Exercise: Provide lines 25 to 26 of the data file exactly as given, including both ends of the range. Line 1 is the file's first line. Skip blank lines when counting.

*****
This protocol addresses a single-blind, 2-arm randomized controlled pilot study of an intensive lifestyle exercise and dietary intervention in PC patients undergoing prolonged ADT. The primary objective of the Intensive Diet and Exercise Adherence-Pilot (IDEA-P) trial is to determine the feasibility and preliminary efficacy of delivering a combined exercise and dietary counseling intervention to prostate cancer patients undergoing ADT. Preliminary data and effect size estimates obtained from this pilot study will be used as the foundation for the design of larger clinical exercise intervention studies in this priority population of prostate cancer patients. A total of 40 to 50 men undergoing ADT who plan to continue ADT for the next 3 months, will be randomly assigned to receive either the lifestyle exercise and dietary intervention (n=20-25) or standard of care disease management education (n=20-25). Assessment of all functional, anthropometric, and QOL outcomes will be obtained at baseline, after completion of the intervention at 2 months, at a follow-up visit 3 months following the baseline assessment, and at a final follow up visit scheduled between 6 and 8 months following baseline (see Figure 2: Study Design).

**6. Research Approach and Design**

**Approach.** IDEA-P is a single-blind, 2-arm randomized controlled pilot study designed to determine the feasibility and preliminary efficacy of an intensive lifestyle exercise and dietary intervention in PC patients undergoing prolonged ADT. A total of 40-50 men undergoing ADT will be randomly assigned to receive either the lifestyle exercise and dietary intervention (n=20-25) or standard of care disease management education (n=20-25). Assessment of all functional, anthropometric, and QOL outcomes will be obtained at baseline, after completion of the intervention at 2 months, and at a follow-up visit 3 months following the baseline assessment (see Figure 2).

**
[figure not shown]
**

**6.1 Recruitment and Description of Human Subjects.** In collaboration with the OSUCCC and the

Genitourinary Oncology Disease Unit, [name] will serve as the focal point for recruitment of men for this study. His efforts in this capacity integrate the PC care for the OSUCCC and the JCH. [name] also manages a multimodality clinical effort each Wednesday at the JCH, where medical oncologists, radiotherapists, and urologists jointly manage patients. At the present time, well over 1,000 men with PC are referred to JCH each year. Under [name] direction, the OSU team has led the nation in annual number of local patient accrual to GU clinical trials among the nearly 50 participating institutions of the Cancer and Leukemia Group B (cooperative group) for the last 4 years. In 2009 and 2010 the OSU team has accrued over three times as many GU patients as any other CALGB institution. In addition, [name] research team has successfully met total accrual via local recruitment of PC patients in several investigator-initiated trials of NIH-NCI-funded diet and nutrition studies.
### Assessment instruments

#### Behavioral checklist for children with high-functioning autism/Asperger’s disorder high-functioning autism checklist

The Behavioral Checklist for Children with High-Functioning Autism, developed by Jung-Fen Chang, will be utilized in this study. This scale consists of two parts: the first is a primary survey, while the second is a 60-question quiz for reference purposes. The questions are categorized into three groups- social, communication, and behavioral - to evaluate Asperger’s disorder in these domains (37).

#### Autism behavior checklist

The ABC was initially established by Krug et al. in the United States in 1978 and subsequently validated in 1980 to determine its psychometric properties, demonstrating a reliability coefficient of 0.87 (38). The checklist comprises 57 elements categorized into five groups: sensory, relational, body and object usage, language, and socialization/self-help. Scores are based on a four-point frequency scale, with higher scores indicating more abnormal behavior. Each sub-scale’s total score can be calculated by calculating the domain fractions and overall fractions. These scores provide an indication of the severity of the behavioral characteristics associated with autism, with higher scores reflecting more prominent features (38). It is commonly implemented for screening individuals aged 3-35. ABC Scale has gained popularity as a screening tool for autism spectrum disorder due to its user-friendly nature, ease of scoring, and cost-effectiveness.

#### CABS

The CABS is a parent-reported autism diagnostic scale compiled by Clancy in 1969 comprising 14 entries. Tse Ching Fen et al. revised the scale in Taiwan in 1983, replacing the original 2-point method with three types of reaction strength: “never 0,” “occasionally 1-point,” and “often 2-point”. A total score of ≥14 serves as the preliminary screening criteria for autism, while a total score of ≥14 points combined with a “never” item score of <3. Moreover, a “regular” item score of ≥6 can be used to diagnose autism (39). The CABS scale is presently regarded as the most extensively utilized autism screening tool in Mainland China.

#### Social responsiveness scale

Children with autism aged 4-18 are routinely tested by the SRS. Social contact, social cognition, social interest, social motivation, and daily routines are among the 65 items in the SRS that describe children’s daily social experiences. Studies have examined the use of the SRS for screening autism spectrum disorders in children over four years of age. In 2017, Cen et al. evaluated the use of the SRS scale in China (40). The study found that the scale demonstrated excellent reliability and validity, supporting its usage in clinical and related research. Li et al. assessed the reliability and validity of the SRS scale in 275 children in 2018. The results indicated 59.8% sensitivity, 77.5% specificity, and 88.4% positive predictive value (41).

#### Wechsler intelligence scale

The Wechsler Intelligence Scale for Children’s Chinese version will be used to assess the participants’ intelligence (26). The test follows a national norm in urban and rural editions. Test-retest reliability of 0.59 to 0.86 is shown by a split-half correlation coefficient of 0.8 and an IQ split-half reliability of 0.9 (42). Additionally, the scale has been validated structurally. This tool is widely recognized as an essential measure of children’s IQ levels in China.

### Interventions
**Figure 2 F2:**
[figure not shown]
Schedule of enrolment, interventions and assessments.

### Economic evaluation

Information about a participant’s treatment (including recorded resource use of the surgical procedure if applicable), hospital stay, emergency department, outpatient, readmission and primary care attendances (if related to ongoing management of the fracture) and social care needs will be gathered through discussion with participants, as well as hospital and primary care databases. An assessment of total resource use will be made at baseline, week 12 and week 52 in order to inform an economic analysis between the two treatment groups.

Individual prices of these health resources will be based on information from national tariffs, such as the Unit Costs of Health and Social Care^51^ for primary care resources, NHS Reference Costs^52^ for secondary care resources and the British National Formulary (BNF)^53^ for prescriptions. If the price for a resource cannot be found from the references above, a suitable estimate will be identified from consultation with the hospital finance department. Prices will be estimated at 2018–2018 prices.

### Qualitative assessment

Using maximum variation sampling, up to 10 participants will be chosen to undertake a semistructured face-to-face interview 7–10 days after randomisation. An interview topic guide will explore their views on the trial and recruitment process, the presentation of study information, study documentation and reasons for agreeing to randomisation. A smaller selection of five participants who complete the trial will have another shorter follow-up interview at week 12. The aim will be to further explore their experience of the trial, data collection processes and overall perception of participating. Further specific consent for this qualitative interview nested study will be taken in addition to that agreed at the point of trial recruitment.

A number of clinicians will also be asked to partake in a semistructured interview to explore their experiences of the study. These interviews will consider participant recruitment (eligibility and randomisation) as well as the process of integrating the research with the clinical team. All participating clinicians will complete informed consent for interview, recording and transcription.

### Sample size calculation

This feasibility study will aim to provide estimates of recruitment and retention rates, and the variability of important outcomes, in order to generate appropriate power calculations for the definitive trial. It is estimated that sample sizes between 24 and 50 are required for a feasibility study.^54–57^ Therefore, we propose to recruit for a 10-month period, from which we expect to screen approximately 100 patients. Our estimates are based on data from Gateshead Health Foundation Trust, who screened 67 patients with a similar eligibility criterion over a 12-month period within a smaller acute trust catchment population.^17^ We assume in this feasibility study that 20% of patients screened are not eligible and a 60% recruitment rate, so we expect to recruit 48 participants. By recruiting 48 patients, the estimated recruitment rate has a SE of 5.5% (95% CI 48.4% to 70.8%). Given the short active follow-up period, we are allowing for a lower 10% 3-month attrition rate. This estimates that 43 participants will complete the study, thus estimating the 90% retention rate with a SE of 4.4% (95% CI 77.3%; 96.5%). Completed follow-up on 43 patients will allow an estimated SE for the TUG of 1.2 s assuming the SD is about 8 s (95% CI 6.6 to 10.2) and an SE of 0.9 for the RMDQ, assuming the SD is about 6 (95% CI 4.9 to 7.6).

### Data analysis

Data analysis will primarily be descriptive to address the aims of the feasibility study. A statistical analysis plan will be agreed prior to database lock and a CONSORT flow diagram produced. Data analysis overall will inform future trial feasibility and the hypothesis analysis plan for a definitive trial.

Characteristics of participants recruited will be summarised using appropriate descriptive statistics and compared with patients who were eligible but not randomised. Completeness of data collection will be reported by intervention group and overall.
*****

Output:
Information about a participant’s treatment (including recorded resource use of the surgical procedure if applicable), hospital stay, emergency department, outpatient, readmission and primary care attendances (if related to ongoing management of the fracture) and social care needs will be gathered through discussion with participants, as well as hospital and primary care databases. An assessment of total resource use will be made at baseline, week 12 and week 52 in order to inform an economic analysis between the two treatment groups.

Individual prices of these health resources will be based on information from national tariffs, such as the Unit Costs of Health and Social Care^51^ for primary care resources, NHS Reference Costs^52^ for secondary care resources and the British National Formulary (BNF)^53^ for prescriptions. If the price for a resource cannot be found from the references above, a suitable estimate will be identified from consultation with the hospital finance department. Prices will be estimated at 2018–2018 prices.